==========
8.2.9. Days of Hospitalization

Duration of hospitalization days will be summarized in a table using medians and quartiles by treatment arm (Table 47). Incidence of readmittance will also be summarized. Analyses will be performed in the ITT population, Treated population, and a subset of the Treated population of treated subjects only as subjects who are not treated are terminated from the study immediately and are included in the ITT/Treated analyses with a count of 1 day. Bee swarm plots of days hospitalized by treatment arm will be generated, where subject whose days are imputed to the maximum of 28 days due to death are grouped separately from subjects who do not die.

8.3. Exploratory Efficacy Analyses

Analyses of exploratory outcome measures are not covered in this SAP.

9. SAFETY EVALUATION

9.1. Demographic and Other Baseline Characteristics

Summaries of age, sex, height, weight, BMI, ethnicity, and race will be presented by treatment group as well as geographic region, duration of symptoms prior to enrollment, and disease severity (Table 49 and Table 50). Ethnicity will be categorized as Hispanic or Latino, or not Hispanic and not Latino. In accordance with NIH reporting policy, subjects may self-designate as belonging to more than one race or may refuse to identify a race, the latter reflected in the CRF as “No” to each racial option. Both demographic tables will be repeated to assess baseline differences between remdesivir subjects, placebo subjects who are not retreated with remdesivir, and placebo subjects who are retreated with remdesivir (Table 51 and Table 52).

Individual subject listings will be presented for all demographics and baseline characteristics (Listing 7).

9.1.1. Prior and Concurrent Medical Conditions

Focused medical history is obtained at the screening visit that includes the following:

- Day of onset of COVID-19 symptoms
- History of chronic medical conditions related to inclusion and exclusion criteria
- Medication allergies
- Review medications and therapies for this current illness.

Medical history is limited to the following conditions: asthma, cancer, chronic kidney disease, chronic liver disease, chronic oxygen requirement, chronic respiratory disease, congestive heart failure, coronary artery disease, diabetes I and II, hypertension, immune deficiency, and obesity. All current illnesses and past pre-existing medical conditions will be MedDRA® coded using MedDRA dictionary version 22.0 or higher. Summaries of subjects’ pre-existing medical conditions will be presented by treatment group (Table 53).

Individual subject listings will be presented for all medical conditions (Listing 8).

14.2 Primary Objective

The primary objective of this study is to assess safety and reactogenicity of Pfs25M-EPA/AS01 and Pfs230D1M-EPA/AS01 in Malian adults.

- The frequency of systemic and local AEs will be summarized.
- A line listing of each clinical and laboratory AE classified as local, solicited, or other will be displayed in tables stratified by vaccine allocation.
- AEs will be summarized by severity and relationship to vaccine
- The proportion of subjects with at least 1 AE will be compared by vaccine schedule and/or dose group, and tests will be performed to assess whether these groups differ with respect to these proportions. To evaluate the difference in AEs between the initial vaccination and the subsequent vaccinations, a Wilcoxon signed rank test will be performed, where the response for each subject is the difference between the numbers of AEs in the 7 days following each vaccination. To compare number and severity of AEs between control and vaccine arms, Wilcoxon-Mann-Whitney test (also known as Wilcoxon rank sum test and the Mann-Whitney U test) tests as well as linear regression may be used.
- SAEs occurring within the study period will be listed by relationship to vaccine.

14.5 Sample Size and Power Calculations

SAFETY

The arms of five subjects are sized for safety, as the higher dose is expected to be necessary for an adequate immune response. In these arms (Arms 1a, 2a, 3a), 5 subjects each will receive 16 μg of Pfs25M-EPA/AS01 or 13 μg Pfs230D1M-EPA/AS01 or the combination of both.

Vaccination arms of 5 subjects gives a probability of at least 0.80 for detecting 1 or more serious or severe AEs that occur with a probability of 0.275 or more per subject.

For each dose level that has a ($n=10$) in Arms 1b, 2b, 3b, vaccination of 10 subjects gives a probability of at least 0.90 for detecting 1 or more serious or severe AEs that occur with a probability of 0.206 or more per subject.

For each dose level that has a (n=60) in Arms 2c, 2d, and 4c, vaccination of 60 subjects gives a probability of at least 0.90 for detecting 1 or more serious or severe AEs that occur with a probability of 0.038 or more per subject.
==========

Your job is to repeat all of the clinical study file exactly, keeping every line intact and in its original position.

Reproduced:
8.2.9. Days of Hospitalization

Duration of hospitalization days will be summarized in a table using medians and quartiles by treatment arm (Table 47). Incidence of readmittance will also be summarized. Analyses will be performed in the ITT population, Treated population, and a subset of the Treated population of treated subjects only as subjects who are not treated are terminated from the study immediately and are included in the ITT/Treated analyses with a count of 1 day. Bee swarm plots of days hospitalized by treatment arm will be generated, where subject whose days are imputed to the maximum of 28 days due to death are grouped separately from subjects who do not die.

8.3. Exploratory Efficacy Analyses

Analyses of exploratory outcome measures are not covered in this SAP.

9. SAFETY EVALUATION

9.1. Demographic and Other Baseline Characteristics

Summaries of age, sex, height, weight, BMI, ethnicity, and race will be presented by treatment group as well as geographic region, duration of symptoms prior to enrollment, and disease severity (Table 49 and Table 50). Ethnicity will be categorized as Hispanic or Latino, or not Hispanic and not Latino. In accordance with NIH reporting policy, subjects may self-designate as belonging to more than one race or may refuse to identify a race, the latter reflected in the CRF as “No” to each racial option. Both demographic tables will be repeated to assess baseline differences between remdesivir subjects, placebo subjects who are not retreated with remdesivir, and placebo subjects who are retreated with remdesivir (Table 51 and Table 52).

Individual subject listings will be presented for all demographics and baseline characteristics (Listing 7).

9.1.1. Prior and Concurrent Medical Conditions

Focused medical history is obtained at the screening visit that includes the following:

- Day of onset of COVID-19 symptoms
- History of chronic medical conditions related to inclusion and exclusion criteria
- Medication allergies
- Review medications and therapies for this current illness.

Medical history is limited to the following conditions: asthma, cancer, chronic kidney disease, chronic liver disease, chronic oxygen requirement, chronic respiratory disease, congestive heart failure, coronary artery disease, diabetes I and II, hypertension, immune deficiency, and obesity. All current illnesses and past pre-existing medical conditions will be MedDRA® coded using MedDRA dictionary version 22.0 or higher. Summaries of subjects’ pre-existing medical conditions will be presented by treatment group (Table 53).

Individual subject listings will be presented for all medical conditions (Listing 8).

14.2 Primary Objective

The primary objective of this study is to assess safety and reactogenicity of Pfs25M-EPA/AS01 and Pfs230D1M-EPA/AS01 in Malian adults.

- The frequency of systemic and local AEs will be summarized.
- A line listing of each clinical and laboratory AE classified as local, solicited, or other will be displayed in tables stratified by vaccine allocation.
- AEs will be summarized by severity and relationship to vaccine
- The proportion of subjects with at least 1 AE will be compared by vaccine schedule and/or dose group, and tests will be performed to assess whether these groups differ with respect to these proportions. To evaluate the difference in AEs between the initial vaccination and the subsequent vaccinations, a Wilcoxon signed rank test will be performed, where the response for each subject is the difference between the numbers of AEs in the 7 days following each vaccination. To compare number and severity of AEs between control and vaccine arms, Wilcoxon-Mann-Whitney test (also known as Wilcoxon rank sum test and the Mann-Whitney U test) tests as well as linear regression may be used.
- SAEs occurring within the study period will be listed by relationship to vaccine.

14.5 Sample Size and Power Calculations

SAFETY

The arms of five subjects are sized for safety, as the higher dose is expected to be necessary for an adequate immune response. In these arms (Arms 1a, 2a, 3a), 5 subjects each will receive 16 μg of Pfs25M-EPA/AS01 or 13 μg Pfs230D1M-EPA/AS01 or the combination of both.

Vaccination arms of 5 subjects gives a probability of at least 0.80 for detecting 1 or more serious or severe AEs that occur with a probability of 0.275 or more per subject.

For each dose level that has a ($n=10$) in Arms 1b, 2b, 3b, vaccination of 10 subjects gives a probability of at least 0.90 for detecting 1 or more serious or severe AEs that occur with a probability of 0.206 or more per subject.

For each dose level that has a (n=60) in Arms 2c, 2d, and 4c, vaccination of 60 subjects gives a probability of at least 0.90 for detecting 1 or more serious or severe AEs that occur with a probability of 0.038 or more per subject.